In this blog we are gonna learn about messaging and patterns of messaging. We are gonna learn how asynchronous messaging works. Asynchronous messaging provides us a lot of flexibility in our system. As an example, we can take large portions of our system offline and have our users not notice any difference in functionality. We can also enhance scalability of our system. For example, if we notice that certain portion of our system is not able to process asynchronous messages well, then we can add more pieces to that portion. This works well when we are using publish/subscribe kind of messaging instead of point-to-point. We just need to add more consumers for the messages to scale it. Now let us talk about some of the concepts of Distributed Messaging Pattern.
Message Driven Architecture
One of the key elements of Reactive Principles is that Reactive Systems should be using Message Driven Architecture.
- Reactive System put an emphasis on Asynchronous, Non-Blocking messages.
- Messages are sent without waiting for a response.
- The sender may be interested in a response, but it comes asynchronously.
Advantages to Asynchronous and Non-Blocking
- Resources (thread, memory etc.) does not get blocked and are freed immediately. You send a request and you move on to something else and you release the thread which can be used by some other resource.
- Contention is reduced which means that there is scope for higher scalability.
- It also helps us with reliability. For example, if for some reason the external service which we are sending the message is down, since the message we sent is asynchronous, it stores that message in a queue and deliver it whenever that service comes back online.
The Role of Synchronous Messages
- In a Reactive System asynchronous messages should be the backbone which means that you should try to build using asynchronous messages wherever possible.
- Synchronous messages may be used only for the purpose of acknowledgement. This means that if possible, we can acknowledge the receipt of a message synchronously and process it asynchronously.
- The need for synchronous messages should be driven by domain requirements rather than technical convenience. It is often technically convenient for us to build system using synchronous messages but in the long term that convenience factor may lead to bigger problems in terms of inability to scale, reduced reliability etc.
- The best practice is to use asynchronous by default, fallback to synchronous messaging only when you are forced.
In a monolithic architecture, coordination and consensus building happens using database transactions. So if you have multiple pieces of the system that you need to update, you open a database transaction, you update multiple tables, then you commit the transaction, and that’s it. In a distributed system though, this gets more difficult, especially when you use asynchronous messages, because what happens is your application spreads across multiple microservices, and those all communicates asynchronously.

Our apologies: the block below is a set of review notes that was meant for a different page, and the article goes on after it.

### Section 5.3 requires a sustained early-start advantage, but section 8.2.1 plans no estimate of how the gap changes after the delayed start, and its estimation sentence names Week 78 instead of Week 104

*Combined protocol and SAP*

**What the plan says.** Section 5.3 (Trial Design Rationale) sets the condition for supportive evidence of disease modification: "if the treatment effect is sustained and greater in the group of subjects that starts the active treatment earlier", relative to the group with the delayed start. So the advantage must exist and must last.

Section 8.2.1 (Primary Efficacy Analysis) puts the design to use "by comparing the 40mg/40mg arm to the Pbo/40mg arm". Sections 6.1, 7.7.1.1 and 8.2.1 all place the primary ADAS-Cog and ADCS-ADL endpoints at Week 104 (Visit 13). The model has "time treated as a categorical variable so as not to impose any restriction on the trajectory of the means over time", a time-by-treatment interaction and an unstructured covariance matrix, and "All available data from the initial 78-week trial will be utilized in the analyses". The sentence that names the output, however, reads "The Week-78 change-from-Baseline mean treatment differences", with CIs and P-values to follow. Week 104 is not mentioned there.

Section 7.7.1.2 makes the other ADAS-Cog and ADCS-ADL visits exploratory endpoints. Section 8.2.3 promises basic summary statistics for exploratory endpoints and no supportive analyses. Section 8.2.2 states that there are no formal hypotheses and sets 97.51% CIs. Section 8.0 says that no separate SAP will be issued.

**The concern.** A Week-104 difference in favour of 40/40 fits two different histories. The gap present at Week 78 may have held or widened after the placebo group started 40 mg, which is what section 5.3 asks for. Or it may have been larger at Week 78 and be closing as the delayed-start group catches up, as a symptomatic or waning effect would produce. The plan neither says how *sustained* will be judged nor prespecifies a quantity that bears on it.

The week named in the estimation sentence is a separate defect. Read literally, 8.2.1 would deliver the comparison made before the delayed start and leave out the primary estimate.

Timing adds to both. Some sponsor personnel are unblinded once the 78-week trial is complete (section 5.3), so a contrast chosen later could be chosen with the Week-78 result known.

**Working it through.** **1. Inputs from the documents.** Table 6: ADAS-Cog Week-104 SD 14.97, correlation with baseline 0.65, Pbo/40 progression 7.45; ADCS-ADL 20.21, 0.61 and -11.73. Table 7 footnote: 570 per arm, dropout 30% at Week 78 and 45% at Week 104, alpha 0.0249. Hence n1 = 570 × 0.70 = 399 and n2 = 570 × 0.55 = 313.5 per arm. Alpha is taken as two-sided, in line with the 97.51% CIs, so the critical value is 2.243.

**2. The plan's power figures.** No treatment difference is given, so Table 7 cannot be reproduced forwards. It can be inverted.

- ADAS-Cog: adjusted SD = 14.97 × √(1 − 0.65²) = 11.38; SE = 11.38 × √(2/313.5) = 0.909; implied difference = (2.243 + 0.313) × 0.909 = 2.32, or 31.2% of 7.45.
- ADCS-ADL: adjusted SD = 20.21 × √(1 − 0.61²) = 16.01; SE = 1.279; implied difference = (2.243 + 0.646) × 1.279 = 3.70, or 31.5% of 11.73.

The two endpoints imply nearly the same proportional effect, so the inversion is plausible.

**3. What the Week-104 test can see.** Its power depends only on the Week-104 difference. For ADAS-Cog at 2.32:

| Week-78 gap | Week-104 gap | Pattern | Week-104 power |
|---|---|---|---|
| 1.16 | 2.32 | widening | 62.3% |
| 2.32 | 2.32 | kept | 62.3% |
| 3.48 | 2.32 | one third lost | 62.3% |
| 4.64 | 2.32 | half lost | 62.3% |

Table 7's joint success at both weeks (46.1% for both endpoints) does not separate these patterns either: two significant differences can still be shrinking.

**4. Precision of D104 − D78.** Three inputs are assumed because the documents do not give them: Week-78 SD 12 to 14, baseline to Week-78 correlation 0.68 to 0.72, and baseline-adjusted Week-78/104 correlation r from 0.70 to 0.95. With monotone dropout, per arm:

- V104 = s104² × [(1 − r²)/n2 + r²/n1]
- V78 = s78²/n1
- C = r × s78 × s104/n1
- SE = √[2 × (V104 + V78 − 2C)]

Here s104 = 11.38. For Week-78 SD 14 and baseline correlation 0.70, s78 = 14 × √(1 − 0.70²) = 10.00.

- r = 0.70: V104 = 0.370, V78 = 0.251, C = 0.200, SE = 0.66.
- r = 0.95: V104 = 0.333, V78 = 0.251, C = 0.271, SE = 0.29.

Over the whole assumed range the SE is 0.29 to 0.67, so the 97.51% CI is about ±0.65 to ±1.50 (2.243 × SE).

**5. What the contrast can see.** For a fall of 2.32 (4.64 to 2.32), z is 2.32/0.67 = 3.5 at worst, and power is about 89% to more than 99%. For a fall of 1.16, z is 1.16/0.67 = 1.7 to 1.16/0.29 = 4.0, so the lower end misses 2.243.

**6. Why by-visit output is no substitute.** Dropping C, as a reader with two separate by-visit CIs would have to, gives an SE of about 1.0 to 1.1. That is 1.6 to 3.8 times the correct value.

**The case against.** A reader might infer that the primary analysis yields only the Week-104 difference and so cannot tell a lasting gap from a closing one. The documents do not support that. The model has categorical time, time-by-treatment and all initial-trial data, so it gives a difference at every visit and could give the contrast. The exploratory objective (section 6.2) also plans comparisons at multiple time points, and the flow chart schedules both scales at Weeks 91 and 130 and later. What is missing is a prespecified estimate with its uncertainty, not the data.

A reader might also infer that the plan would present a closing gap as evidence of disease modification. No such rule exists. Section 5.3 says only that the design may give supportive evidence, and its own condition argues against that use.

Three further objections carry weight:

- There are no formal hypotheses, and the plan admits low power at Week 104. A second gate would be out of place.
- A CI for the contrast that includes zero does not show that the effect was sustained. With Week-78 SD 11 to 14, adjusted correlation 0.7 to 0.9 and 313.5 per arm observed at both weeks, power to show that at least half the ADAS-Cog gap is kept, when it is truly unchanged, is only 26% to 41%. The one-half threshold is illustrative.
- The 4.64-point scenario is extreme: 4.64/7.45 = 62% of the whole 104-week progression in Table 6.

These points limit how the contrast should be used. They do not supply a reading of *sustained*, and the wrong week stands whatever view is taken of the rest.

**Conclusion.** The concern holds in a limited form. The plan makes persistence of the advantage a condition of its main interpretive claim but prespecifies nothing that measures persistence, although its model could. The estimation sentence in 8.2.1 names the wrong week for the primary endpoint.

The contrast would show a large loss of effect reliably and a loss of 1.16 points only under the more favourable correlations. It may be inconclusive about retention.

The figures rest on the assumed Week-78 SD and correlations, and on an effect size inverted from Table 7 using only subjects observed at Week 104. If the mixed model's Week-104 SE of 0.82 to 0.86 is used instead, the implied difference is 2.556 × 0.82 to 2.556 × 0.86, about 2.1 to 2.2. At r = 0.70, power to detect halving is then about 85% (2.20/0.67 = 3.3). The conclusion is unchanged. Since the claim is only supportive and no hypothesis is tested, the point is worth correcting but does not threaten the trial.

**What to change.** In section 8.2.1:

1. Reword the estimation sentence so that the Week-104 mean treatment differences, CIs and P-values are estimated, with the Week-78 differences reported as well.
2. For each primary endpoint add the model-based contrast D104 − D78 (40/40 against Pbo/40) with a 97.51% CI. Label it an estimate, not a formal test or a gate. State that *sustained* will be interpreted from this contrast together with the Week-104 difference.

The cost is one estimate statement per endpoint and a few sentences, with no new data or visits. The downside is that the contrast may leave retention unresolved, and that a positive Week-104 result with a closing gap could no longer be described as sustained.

This is where Saga’s come in.
How Saga works?
- The saga pattern provides transaction management using a sequence of local transactions.
- A local transaction is the atomic work effort performed by a saga participant.
- Each local transaction updates the database and publishes a message or event to trigger the next local transaction in the saga.
Failure in Sagas
- If a local transaction fails, the saga executes a series of compensating transactions that undo the changes that were made by the preceding local transactions.
- The Saga then completes with a failure.
- The Saga retries a compensating actions in case of failure This requires idempotence.
Communication between Reactive Microservices can be
- Each microservice can directly depend on other microservices, sending messages in a point-to-point fashion.
- Each microservice can leverage a publish/subscribe message broker or bus to decouple it from another service.
Point to Point Pattern
- A point-to-point channel delivers a message to exactly one of the consumers that is reading from the channel.
- Each service depends on other services directly.
- Services are directly coupled to each other APIs.
- Services know about and understand their dependencies.
- Services publish messages to a common message bus.
- Other services subscribe to the messages.
- The publishing service has no knowledge of the subscribing services.
- Subscribing services also has no knowledge of the publishing services.
- Services are completely decoupled as they have no knowledge of each other.
- Services are coupled to only the message format.
So this was all about Distributed Messaging Pattern. I hope you understood all the concepts of Distributed Messaging Pattern.